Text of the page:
After investor sues, major pension fund agrees to disclose climate-related financial risk and transition to a net zero emissions portfolio by 2050

by Karen Torrent, Policy Counsel

Published on November 09, 2020

After investor sues, major pension fund agrees to disclose climate-related financial risk and transition to a net zero emissions portfolio by 2050

A historic settlement was announced on November 2nd in a first-in-the-world case, after an investor sued a major pension fund for failure to protect his retirement savings against climate-related financial risks.

The major Australian pension fund, Retail Employees Superannuation Trust (“REST”) agreed that the financial risk of climate change is material to its investors and should be disclosed and to mitigate these risks. REST’s portfolio is valued at $39 billion US and has two million investors (or “members”).  Australia’s pension industry is valued at $2.9 trillion, the world’s fourth-largest retirement-savings pool.  Although not precedent-setting in terms of caselaw, this settlement may be a catalyst for additional climate litigation against not only pension funds but other financial institutions, bank holding companies and investment advisors that have fiduciary duties to their members.

In 2018, Marc McVeigh, an Australian fund member sued REST alleging a breach of fiduciary duty by the fund and its board for failing to adequately disclose and assess the impact of climate-related financial risk on the fund’s investments. Mr. McVeigh who has been investing in the fund since 2013 and is currently 25 years old was concerned about the viability of his investments over the long-term.  A superannuation trust is similar to U.S. pension funds and 401(k)s;  however, unlike the U.S., participation in these “super funds” is mandatory for all Australian employees.

Mr. McVeigh is right to worry about the impact of climate-related risks on the future value and makeup of his investments in the fund. Like the rest of the world, Australia is experiencing more frequent and costly extreme weather events – floods, typhoons, drought, and wildfires – that are expected to increase as temperatures continue to rise.  In fact, Australian wildfires declared among the “worst wildlife disasters in modern history” according to a recent World Wide Fund for Nature report. The report said more than 46 million acres were scorched and estimated that 1.25 billion animals died or injured.

In addition to physical damage, the actual and potential disruptive impacts of climate change on social well-being, economic development and financial stability of current and generations is well documented and expected to amount to trillions of dollars of loss.  The international business and financial community have recognized the various risks climate change poses to society and the global economy.

Conservative estimates see unabated climate change leading to global costs equivalent to losing in-between 5 to 20% of global gross domestic product (GDP) each year. The U.S. itself has sustained over $1.75 trillion in costs from over 250 climate-related disasters. Between 2015 and 2019, the economic losses attributable to climate change exceeded $500 billion. It has been estimated that with continued business-as-usual emission paths, asset values at risk from 21st century climate change may be as high as $24.2 trillion.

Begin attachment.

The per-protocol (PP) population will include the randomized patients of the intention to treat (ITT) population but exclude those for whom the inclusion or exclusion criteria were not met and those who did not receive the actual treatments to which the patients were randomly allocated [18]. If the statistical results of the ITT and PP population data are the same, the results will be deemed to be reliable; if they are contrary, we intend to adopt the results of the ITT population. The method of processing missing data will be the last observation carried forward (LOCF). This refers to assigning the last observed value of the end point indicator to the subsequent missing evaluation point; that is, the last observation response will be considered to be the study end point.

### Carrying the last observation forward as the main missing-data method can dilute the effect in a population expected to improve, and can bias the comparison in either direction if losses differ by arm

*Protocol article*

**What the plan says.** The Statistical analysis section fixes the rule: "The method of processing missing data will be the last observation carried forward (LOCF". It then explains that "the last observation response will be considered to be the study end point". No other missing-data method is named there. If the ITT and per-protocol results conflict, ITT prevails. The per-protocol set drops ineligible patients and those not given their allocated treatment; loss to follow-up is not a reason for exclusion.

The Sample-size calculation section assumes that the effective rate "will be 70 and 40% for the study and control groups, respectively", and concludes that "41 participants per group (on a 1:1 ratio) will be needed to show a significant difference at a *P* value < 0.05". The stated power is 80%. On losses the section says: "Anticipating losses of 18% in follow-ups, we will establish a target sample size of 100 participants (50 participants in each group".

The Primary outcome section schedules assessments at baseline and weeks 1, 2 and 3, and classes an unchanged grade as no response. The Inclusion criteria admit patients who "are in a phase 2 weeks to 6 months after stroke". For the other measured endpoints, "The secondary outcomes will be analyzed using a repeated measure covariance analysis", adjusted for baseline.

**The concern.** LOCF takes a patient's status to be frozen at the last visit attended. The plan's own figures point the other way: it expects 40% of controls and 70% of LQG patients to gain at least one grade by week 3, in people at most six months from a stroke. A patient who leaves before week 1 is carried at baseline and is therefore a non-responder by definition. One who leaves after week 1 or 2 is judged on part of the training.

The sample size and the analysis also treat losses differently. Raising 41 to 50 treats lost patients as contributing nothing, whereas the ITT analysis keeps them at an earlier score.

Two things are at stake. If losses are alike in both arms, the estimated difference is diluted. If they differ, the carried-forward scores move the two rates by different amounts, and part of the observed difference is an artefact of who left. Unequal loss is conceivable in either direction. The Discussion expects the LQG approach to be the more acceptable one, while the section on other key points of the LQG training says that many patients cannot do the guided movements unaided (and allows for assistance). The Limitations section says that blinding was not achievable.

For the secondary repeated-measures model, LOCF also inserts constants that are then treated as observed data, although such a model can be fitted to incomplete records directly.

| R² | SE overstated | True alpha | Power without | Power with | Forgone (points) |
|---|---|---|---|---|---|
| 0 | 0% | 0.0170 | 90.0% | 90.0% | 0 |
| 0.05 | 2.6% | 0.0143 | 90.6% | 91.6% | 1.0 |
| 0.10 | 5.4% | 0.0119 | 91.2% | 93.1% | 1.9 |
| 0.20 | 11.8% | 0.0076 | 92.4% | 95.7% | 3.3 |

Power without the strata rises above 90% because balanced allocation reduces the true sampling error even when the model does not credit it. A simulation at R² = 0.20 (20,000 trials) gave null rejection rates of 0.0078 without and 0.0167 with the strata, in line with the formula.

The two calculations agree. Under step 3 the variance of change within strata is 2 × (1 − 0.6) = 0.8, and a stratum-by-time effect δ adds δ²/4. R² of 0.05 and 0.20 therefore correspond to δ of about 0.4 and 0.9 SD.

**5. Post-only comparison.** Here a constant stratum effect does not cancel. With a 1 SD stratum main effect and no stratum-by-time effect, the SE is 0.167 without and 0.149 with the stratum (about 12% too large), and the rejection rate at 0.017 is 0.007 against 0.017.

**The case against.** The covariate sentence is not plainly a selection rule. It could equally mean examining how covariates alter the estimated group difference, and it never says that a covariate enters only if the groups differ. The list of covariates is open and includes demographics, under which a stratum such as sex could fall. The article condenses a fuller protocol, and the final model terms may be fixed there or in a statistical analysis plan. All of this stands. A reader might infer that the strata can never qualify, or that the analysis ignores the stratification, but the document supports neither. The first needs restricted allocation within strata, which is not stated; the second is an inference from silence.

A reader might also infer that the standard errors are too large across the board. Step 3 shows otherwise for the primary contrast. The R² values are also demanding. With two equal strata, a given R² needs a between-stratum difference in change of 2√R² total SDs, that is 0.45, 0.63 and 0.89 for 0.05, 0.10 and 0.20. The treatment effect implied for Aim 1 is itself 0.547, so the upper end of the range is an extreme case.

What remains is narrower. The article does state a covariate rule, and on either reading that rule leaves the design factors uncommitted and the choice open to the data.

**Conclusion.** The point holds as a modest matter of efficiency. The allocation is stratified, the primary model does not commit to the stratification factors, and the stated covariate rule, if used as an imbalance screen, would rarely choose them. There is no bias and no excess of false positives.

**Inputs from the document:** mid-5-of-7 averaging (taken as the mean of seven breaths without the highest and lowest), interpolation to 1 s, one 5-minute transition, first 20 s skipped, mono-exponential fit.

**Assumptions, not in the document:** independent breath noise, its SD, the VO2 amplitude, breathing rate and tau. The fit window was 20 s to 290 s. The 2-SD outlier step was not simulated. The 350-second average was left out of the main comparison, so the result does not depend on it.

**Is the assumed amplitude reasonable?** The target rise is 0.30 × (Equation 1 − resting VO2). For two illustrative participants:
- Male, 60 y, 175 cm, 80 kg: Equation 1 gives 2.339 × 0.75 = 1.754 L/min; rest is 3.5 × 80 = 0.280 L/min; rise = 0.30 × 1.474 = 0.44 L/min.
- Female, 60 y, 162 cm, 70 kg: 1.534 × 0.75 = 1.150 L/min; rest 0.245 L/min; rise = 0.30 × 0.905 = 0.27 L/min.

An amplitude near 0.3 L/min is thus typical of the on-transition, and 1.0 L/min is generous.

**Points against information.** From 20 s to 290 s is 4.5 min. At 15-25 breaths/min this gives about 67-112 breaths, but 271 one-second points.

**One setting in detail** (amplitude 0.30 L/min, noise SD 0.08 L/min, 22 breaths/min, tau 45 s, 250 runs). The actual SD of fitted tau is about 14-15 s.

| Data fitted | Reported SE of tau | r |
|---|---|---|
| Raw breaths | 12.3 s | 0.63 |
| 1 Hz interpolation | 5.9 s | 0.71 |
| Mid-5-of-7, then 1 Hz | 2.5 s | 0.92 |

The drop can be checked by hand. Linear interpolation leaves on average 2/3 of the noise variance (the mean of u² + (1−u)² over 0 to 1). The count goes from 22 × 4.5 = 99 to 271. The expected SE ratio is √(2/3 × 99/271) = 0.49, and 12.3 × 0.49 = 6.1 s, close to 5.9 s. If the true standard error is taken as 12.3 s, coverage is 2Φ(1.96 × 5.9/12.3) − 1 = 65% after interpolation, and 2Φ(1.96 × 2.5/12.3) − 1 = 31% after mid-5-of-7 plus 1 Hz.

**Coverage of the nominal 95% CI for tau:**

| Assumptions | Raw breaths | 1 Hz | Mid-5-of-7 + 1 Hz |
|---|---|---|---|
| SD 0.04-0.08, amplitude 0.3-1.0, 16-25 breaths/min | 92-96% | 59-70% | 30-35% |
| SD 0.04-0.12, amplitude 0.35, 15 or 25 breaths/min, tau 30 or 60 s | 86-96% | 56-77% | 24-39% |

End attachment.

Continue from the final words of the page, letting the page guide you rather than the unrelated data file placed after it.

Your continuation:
In Australia and around the world, the responsibility for determining how financial assets are invested lies ultimately not with the asset-owner, but rather a small number of principals and their agents. Australia is one of a number of jurisdictions around the world that require these investment decision-makers, particularly in the pension context, to disclose the extent to which they take environmental, social, and corporate governance (ESG) into account.

On November 2, 2020, just days prior to the start of the trial, REST settled the historic lawsuit, committing to a net-zero emissions portfolio by 2050 and public disclosure of the carbon intensity of its portfolio in the interim.  In a public statement, Rest said that “climate change is a material, direct and current financial risk to the superannuation fund.”

McVeigh’s case is part of the surge in climate litigation in recent years, as investors demand disclosure and actions by governments and companies to address global warming that is fueling increased natural disasters and threaten the financial value of their investments. In countries that require investment decision-makers to disclose ESG considerations – UK, Australia, France, Canada, Germany, and Italy – more litigation like the McVeigh case could increase against financial institutions that have fiduciary duties to its investors.  (Note: The U.S. does not have an ESG requirement and in fact currently discourages the use of ESG factors and ESG funds in ERISA funds.)

As this litigation continues, whistleblowers with material information relating to the disclosure of ESG factors can assist governments and investors in assessing and mitigating risk in investments in financial institutions to insure a secure retirement for their citizens.  Currently, Europe is in the process of implementing increased whistleblower protections. Australia has also implemented protections for private sector whistleblowers recently. However, these programs are not yet as robust as existing laws in the U.S. with significant transnational applications.

In the U.S., far reaching whistleblower programs incentivize needed transparency and the disclosure of material climate risk information. Since the enactment of the Dodd-Frank Act in 2010, whistleblowers have played a central role in exposing fraud in financial and securities industries. There is every reason to believe that whistleblowers can assist in exposing hidden climate-related risks these countries’ ESG climate disclosure regimes.

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